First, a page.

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Gathering Call-- Matt Wilson Quartet + John Medeski

The infinitely flexible and open-minded drummer Matt Wilson is best known among many projects for his groups Arts & Crafts and the Matt Wilson Quartet. Heard here is the transformed Quartet, with cornetist Kirk Knuffke replacing alto saxophonist-clarinetist Andrew D'Angelo and joining regular members Jeff Lederer on tenor, soprano, and clarinet, and Chris Lightcap on bass. Perhaps it's the significant contribution that trumpeter Terell Stafford has made to Arts & Crafts in recent years that convinced Wilson to add a brass player to the Quartet as well. Altering the band's sound even more on this session is guest artist John Medeski, the inventive pianist long admired by Wilson since their days together in Boston's Either/Orchestra. The program is what one might expect from Wilson, his diverse originals intermingling with pieces by Ellington, Hugh Lawson, Butch Warren, and Charlie Rouse, plus a tune that Beyoncé turned into a hit.

Wilson participated in the recording of Ellington's "Main Stem" for Ken Peplowski's recent Maybe September CD, which might have inspired this concise 2:43, 78 rpm worthy rendition, replete with Lederer's tenor clearly and brashly evoking Paul Gonsalves. Knuffke's cornet work is more personalized, as is Medeski's piano. Wilson spurs things along in the moment and the era, and the final unison break is neatly conceived and consummated. The perky riffing theme of Wilson's "Some Assembly Required" allows ample space for the drummer's nimble interjections. Lederer cooks in a determined post bop mode, while Medeski breaks up the tempo unpredictably in his thoughtfully rambling improv. Knuffke's solo delivers captivating extended lines, heartily intoned. Wilson's support behind these more than capable soloists is an added aural delight, as is the unexpected tongue-in-cheek sign off post reprise. For the leader's "Dancing Waters," soothing tones from Lederer and Knuffke, and Lightcap's heartfelt bass statement, precede the horns fleshing out of the ethereal, floating theme as Medeski's trickling piano manipulations seem to reference the tune's title. Alas, no solos, but still a selection that would have fit in very well harmonically and conceptually with those on Herbie Hancock's Maiden Voyage album.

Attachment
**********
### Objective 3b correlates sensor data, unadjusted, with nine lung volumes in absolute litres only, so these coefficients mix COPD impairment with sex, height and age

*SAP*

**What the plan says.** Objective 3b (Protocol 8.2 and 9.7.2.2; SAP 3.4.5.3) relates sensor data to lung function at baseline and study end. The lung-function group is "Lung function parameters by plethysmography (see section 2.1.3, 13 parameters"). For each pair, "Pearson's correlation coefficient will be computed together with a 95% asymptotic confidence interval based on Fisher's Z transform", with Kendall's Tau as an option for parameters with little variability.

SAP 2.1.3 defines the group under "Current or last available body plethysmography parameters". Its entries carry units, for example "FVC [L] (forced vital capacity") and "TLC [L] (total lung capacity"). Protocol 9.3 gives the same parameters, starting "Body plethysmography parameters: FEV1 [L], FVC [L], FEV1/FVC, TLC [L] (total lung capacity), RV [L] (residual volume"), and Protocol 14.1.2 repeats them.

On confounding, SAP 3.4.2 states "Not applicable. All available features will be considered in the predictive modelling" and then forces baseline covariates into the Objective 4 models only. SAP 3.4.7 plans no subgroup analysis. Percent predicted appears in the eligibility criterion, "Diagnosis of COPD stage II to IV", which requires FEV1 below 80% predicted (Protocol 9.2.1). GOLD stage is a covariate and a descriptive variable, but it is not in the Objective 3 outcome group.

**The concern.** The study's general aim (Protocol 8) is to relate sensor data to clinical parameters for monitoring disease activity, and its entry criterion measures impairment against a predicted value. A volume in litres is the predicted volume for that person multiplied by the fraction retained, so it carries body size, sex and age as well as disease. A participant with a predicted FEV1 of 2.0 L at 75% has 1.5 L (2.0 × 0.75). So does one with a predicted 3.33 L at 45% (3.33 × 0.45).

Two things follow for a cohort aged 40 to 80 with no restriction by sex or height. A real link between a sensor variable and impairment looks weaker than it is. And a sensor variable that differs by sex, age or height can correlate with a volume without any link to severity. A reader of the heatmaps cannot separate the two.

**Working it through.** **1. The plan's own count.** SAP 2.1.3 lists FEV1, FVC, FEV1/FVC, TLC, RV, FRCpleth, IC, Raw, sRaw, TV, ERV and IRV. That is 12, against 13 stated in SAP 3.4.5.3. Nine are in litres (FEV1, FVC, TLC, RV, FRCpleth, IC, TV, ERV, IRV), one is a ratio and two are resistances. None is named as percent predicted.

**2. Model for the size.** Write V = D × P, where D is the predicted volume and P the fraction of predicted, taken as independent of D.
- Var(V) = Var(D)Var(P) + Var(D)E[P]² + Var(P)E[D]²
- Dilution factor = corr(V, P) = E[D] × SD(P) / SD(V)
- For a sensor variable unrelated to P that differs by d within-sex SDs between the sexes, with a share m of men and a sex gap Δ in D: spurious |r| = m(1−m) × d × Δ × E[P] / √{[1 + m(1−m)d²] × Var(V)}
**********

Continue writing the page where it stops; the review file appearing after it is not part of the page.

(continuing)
The funkified outing on pianist Hugh Lawson's "Get Over, Get Off and Get On" has Lederer making like Eddie Harris with Knuffke in earthy accord. Medeski struts out in Professor Longhair fashion as Wilson keeps a snappy second line rhythm base. Knuffke's wailing solo beckons Lederer's intense largely post bop exploration, making effective use of dissonant overtones. Bassist Butch Warren's "Barack Obama," is a gratifying tribute, tranquil and hopeful in nature, as Lightcap's bass weaves magic with Lederer's lissome clarinet, a reflective Knuffke, and Medeski's splashes of color. The title track, "Gathering Call," is a surprisingly brief showcase for Wilson's emphatic drums, amidst horn motifs and a free form eruption. The obscure Ellington opus "You Dirty Dog" can be heard on the Duke Ellington Meets Coleman Hawkins album, and here receives a respectfully Dukish interpretation. Knuffke's warmly expressive solo is succeeded by Lederer's muscular, testifying tenor and Medeski's knowing salute to the composer's piano style that also shows how much Duke influenced Thelonious Monk. "Hope (for the Cause)" has a succinct melody remindful of Monk's "Evidence" to a certain extent. Wilson's artfully subtle drum interlude sets up the harmonized musings of Knuffke and Lederer's clarinet, soon united with Medeski's sparse phrasings and soft-spoken chords. This expertly arranged Wilson composition has an endearing light as air quality.

Wilson's "How Ya Going?" finds Knuffke and Lederer's soprano voicing the theme à la Don Cherry and Ornette Coleman, with Lightcap relentlessly walking in the manner of Charlie Haden. The horns then intertwine in an expansive and illuminating way before a deft summation. This version of Beyoncé's hit "If I Were a Boy" places Knuffke in the lead thematic role, with Lederer's tenor offering both pertinent fills and unison hookups. Lederer's short solo bursts forth with energy and passion, only to give way to Knuffke's understated reprise. A tantalizing bass line and a funky soul jazz theme help make Charlie Rouse's "Pumpkin's Delight" an irresistible track, inspiring engaging solos from Knuffke (think Lee Morgan), Lederer (how about Joe Henderson?), Medeski, Lightcap, and finally texturally conversational and precise Wilson. The longing melody of the traditional 19th century "Spanish" style song "Juanita" is gently unfurled by Medeski, with just an attuned Wilson contributing enhancing embellishments in a charming interpretation devoid of any solos.

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Scott Albin